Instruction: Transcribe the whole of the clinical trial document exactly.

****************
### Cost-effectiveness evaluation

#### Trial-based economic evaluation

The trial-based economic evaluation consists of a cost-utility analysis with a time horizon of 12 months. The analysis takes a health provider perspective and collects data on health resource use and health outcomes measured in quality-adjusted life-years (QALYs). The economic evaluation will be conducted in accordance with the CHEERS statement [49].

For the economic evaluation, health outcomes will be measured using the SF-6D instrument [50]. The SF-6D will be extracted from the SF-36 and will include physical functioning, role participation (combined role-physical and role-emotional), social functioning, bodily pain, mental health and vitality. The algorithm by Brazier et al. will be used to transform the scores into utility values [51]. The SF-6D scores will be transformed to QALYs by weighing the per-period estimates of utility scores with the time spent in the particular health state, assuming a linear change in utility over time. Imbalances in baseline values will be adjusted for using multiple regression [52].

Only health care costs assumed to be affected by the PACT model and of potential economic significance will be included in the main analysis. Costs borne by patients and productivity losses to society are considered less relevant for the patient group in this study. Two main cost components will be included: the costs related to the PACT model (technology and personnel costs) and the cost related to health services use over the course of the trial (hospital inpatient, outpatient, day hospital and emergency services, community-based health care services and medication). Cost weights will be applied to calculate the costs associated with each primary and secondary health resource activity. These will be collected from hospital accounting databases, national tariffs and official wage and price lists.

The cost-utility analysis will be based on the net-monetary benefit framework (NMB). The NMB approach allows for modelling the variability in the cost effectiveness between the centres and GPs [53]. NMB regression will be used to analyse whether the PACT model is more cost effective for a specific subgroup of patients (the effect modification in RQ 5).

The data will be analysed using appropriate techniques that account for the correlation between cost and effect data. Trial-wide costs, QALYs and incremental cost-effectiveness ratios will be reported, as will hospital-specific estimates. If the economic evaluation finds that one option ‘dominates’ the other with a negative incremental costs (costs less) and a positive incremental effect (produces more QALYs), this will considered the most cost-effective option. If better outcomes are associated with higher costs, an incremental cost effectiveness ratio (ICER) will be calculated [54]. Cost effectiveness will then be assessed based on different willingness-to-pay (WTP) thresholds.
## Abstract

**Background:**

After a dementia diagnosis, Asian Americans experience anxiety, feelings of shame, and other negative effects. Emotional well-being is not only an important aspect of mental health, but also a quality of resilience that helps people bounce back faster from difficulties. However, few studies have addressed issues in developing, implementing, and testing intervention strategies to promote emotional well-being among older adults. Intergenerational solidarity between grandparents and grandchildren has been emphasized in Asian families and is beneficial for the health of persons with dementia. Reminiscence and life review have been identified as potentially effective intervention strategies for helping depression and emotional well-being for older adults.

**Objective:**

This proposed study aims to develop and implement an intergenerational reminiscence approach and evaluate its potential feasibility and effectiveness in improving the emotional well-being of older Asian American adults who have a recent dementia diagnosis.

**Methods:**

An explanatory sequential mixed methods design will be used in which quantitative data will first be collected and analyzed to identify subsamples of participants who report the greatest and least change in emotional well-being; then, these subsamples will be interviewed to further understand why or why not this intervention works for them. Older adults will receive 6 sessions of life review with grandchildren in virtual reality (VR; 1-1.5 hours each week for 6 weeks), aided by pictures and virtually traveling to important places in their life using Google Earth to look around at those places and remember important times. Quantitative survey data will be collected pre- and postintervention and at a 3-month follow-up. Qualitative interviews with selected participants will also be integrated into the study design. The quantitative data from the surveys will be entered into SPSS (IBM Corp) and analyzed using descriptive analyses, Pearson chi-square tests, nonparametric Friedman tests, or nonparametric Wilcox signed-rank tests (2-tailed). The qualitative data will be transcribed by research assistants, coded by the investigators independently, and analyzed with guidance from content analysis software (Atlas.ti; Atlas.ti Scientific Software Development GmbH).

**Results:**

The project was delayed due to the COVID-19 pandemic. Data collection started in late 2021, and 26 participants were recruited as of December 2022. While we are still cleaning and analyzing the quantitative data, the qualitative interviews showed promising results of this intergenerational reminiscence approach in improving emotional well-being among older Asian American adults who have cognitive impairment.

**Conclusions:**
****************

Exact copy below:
### Cost-effectiveness evaluation

#### Trial-based economic evaluation

The trial-based economic evaluation consists of a cost-utility analysis with a time horizon of 12 months. The analysis takes a health provider perspective and collects data on health resource use and health outcomes measured in quality-adjusted life-years (QALYs). The economic evaluation will be conducted in accordance with the CHEERS statement [49].

For the economic evaluation, health outcomes will be measured using the SF-6D instrument [50]. The SF-6D will be extracted from the SF-36 and will include physical functioning, role participation (combined role-physical and role-emotional), social functioning, bodily pain, mental health and vitality. The algorithm by Brazier et al. will be used to transform the scores into utility values [51]. The SF-6D scores will be transformed to QALYs by weighing the per-period estimates of utility scores with the time spent in the particular health state, assuming a linear change in utility over time. Imbalances in baseline values will be adjusted for using multiple regression [52].

Only health care costs assumed to be affected by the PACT model and of potential economic significance will be included in the main analysis. Costs borne by patients and productivity losses to society are considered less relevant for the patient group in this study. Two main cost components will be included: the costs related to the PACT model (technology and personnel costs) and the cost related to health services use over the course of the trial (hospital inpatient, outpatient, day hospital and emergency services, community-based health care services and medication). Cost weights will be applied to calculate the costs associated with each primary and secondary health resource activity. These will be collected from hospital accounting databases, national tariffs and official wage and price lists.

The cost-utility analysis will be based on the net-monetary benefit framework (NMB). The NMB approach allows for modelling the variability in the cost effectiveness between the centres and GPs [53]. NMB regression will be used to analyse whether the PACT model is more cost effective for a specific subgroup of patients (the effect modification in RQ 5).

The data will be analysed using appropriate techniques that account for the correlation between cost and effect data. Trial-wide costs, QALYs and incremental cost-effectiveness ratios will be reported, as will hospital-specific estimates. If the economic evaluation finds that one option ‘dominates’ the other with a negative incremental costs (costs less) and a positive incremental effect (produces more QALYs), this will considered the most cost-effective option. If better outcomes are associated with higher costs, an incremental cost effectiveness ratio (ICER) will be calculated [54]. Cost effectiveness will then be assessed based on different willingness-to-pay (WTP) thresholds.
## Abstract

**Background:**

After a dementia diagnosis, Asian Americans experience anxiety, feelings of shame, and other negative effects. Emotional well-being is not only an important aspect of mental health, but also a quality of resilience that helps people bounce back faster from difficulties. However, few studies have addressed issues in developing, implementing, and testing intervention strategies to promote emotional well-being among older adults. Intergenerational solidarity between grandparents and grandchildren has been emphasized in Asian families and is beneficial for the health of persons with dementia. Reminiscence and life review have been identified as potentially effective intervention strategies for helping depression and emotional well-being for older adults.

**Objective:**

This proposed study aims to develop and implement an intergenerational reminiscence approach and evaluate its potential feasibility and effectiveness in improving the emotional well-being of older Asian American adults who have a recent dementia diagnosis.

**Methods:**

An explanatory sequential mixed methods design will be used in which quantitative data will first be collected and analyzed to identify subsamples of participants who report the greatest and least change in emotional well-being; then, these subsamples will be interviewed to further understand why or why not this intervention works for them. Older adults will receive 6 sessions of life review with grandchildren in virtual reality (VR; 1-1.5 hours each week for 6 weeks), aided by pictures and virtually traveling to important places in their life using Google Earth to look around at those places and remember important times. Quantitative survey data will be collected pre- and postintervention and at a 3-month follow-up. Qualitative interviews with selected participants will also be integrated into the study design. The quantitative data from the surveys will be entered into SPSS (IBM Corp) and analyzed using descriptive analyses, Pearson chi-square tests, nonparametric Friedman tests, or nonparametric Wilcox signed-rank tests (2-tailed). The qualitative data will be transcribed by research assistants, coded by the investigators independently, and analyzed with guidance from content analysis software (Atlas.ti; Atlas.ti Scientific Software Development GmbH).

**Results:**

The project was delayed due to the COVID-19 pandemic. Data collection started in late 2021, and 26 participants were recruited as of December 2022. While we are still cleaning and analyzing the quantitative data, the qualitative interviews showed promising results of this intergenerational reminiscence approach in improving emotional well-being among older Asian American adults who have cognitive impairment.

**Conclusions:**